At the same time, at least in this last election, Brown’s party wrote off conservative people of faith, unlike 2008 and 2012. Brown himself is up for re-election and it would be a good time for him to have conversations like this in Ohio.

      • Maybe you don’t want to continue this discussion, and I understand. But if you do –can you offer an example of “progressives” not Jim-Wallis style?

        What I imagine you mean (though I might be wrong) is progressives who aren’t pro-choice or anti-LGBTQ (forgive the shorthand–I mean LGBTQ-friendly policies.) . And here is where the discussion becomes circular. “Talk to those of us who aren’t Jim Wallis. “Oh”, a Brown might respond. “A William Barber?” “No not him.” A series of other names might be offered, and none of them would qualify if they didn’t pass the pro-life, not-lgbt-positive litmus test. Am I wrong about that?

        If you’re asking politicians to work with people they don’t agree with on everything, that seems reasonable. If you’re asking them to compromise their agenda and convictions in order to “work with” others, we are back to the same problems (some) evangelicals say they have with Democrats. Democrats think that as long as we are going to have employer-based health insurance, (crazy as that is) and as long as the Catholic Church is going to employ Jews and atheists and Rastafarians as nurses and playground supervisors and accountants and social workers and the like –while spending federal dollars to do so– contraception is just not negotiable.

        In the end, I’m not sure what you are asking of Brown, or why. I understand that the language of disdain is not helpful — but we haven’t heard that from Brown. What do evangelicals in Ohio want or need him to do?

      • Terry, one thing I allude to in the preface to the letter is that this is a writing device to address a larger audience and not simply Senator Brown. You are right that he has refrained from disdainful language of believing people from more conservative backgrounds. Part of the reason I address this “letter” to him is his efforts to represent all Ohioans. I’ve seen that in responses from his office, which are much less “boiler-plate” than many I’ve received.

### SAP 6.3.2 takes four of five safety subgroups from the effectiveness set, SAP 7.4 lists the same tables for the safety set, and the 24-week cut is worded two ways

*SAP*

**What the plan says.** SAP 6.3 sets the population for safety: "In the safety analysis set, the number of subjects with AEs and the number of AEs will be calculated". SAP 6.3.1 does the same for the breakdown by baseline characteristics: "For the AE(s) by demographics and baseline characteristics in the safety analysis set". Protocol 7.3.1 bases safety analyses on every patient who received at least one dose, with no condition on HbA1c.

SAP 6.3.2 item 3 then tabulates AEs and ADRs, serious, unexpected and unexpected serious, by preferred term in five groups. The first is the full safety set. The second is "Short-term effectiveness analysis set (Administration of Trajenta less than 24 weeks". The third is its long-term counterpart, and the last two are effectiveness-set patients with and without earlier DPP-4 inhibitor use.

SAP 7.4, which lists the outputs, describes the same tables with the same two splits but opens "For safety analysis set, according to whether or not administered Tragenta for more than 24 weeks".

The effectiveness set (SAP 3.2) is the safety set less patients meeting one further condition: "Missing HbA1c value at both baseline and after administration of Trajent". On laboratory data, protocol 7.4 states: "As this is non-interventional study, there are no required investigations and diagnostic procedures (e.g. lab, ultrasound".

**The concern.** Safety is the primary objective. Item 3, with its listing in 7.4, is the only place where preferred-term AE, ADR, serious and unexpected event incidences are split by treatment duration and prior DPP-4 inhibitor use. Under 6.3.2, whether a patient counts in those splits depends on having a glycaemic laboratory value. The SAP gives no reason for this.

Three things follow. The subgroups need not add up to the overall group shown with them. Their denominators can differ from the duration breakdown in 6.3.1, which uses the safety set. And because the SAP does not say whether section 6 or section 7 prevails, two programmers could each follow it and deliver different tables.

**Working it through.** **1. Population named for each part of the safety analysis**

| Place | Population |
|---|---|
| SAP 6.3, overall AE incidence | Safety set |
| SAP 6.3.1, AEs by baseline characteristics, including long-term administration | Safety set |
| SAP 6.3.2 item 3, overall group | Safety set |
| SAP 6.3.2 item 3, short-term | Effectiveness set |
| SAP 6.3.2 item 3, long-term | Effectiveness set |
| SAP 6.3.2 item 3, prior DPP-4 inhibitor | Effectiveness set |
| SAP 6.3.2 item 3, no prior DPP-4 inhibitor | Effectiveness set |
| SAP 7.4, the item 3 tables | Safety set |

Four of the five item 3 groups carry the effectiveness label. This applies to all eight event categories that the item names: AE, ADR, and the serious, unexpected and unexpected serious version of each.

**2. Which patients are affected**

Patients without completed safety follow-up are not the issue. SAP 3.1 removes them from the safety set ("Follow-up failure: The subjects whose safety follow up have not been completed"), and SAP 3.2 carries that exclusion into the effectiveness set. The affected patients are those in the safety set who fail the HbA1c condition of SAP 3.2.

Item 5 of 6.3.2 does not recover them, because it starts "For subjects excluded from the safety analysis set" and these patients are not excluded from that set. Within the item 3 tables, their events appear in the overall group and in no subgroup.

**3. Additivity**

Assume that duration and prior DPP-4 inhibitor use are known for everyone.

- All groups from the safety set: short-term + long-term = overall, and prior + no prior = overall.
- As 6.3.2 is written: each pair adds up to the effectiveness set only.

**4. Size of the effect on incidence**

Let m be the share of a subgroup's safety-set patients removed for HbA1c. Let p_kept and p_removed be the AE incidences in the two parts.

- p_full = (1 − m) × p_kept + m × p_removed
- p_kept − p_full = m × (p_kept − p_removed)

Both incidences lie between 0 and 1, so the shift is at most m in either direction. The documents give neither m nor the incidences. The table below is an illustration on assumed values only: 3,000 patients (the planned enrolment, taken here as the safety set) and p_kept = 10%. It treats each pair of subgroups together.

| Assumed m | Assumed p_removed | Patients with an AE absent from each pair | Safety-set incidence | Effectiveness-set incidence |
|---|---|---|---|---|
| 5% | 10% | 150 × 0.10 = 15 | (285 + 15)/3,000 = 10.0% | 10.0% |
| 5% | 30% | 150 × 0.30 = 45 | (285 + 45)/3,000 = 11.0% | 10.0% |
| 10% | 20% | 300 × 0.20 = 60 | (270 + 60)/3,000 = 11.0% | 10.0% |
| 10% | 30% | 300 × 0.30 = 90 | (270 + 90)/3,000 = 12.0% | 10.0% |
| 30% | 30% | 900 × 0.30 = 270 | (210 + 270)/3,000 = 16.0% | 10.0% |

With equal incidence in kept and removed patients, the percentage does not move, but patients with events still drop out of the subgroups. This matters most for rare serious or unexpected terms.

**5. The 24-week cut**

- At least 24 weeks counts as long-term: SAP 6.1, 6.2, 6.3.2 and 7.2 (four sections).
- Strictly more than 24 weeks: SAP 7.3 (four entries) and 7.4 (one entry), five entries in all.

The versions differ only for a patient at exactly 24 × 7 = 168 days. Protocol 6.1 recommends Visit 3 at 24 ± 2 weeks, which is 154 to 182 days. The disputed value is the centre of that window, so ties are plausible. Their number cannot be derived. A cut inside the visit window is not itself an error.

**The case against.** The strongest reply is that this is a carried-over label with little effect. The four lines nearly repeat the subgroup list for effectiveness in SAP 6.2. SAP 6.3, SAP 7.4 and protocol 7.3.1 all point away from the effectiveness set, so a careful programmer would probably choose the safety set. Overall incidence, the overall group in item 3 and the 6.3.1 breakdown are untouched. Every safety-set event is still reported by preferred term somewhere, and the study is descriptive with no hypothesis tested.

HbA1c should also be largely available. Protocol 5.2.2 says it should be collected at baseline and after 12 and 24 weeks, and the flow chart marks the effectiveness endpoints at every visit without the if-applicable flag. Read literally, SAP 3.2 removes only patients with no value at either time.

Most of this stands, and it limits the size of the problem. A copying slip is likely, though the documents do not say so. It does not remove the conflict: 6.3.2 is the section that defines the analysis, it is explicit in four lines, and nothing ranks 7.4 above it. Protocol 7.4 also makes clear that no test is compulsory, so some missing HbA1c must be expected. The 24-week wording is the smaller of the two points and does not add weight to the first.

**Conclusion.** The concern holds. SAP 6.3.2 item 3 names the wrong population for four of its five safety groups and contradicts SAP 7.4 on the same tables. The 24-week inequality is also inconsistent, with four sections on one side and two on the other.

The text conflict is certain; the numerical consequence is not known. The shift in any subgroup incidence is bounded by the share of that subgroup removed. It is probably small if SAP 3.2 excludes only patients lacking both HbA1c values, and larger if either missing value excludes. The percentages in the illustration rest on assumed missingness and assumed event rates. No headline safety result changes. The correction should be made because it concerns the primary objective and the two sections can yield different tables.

I’m not suggesting that he and evangelicals would always agree on everything but rather that there are more areas of shared concern and opportunity to work for common good than our media portrayals suggest. Also, in areas of disagreement, respectful listening might lead to better understanding of grounds for those disagreements, as well as what acceptable compromises might look like in a pluralistic society.

        My reference to progressive evangelicals is simply to say that neither they, nor the Republican-supporting evangelicals represent many of us who want something better than the binary options often presented to us.

        I can’t speak for “evangelicals in Ohio.” What I wanted to suggest in the post were both some of the things Democrats might be more attentive to and some of the places where common cause for the common good might be made.

        Thanks for writing and sharpening my own thinking. Given that I have a day job, I will need to sign off with this reply!

  2. You lost me on this one, Bob. Chomsky is in the camp of Bernay, Alinksy and other progressive propagandists. “Compliant Media”, repetitive power words and social control are Marxist principles not the principles of our founding. Individual liberty and freedom not the tyranny of progressive social justice can not be debated.

    • Bill, what I find interesting is that Chomsky would propose this. I’m reminded of Jesus’s word that “whoever is not against you is for you.” This is the Jesus who had both Matthew the tax collector and Simon the Zealot as disciples. I want to advocate for a church that is not politically captive to the left nor the right, but engaged with both, finding places where there is common ground for the common good, as well as places to which we must speak prophetically. You are right that there are matters of tyranny we cannot affirm, but are there not also matters of injustice, of the accumulation of power and wealth (a modern version of the robber barons) that result in some people having much less liberty and freedom than others. As gospel people, I believe we need to challenge both as a people of the third way. It means the risk of being dismissed by both but also offers the prospect of reconciliation, as we “turn neither to the left nor the right.”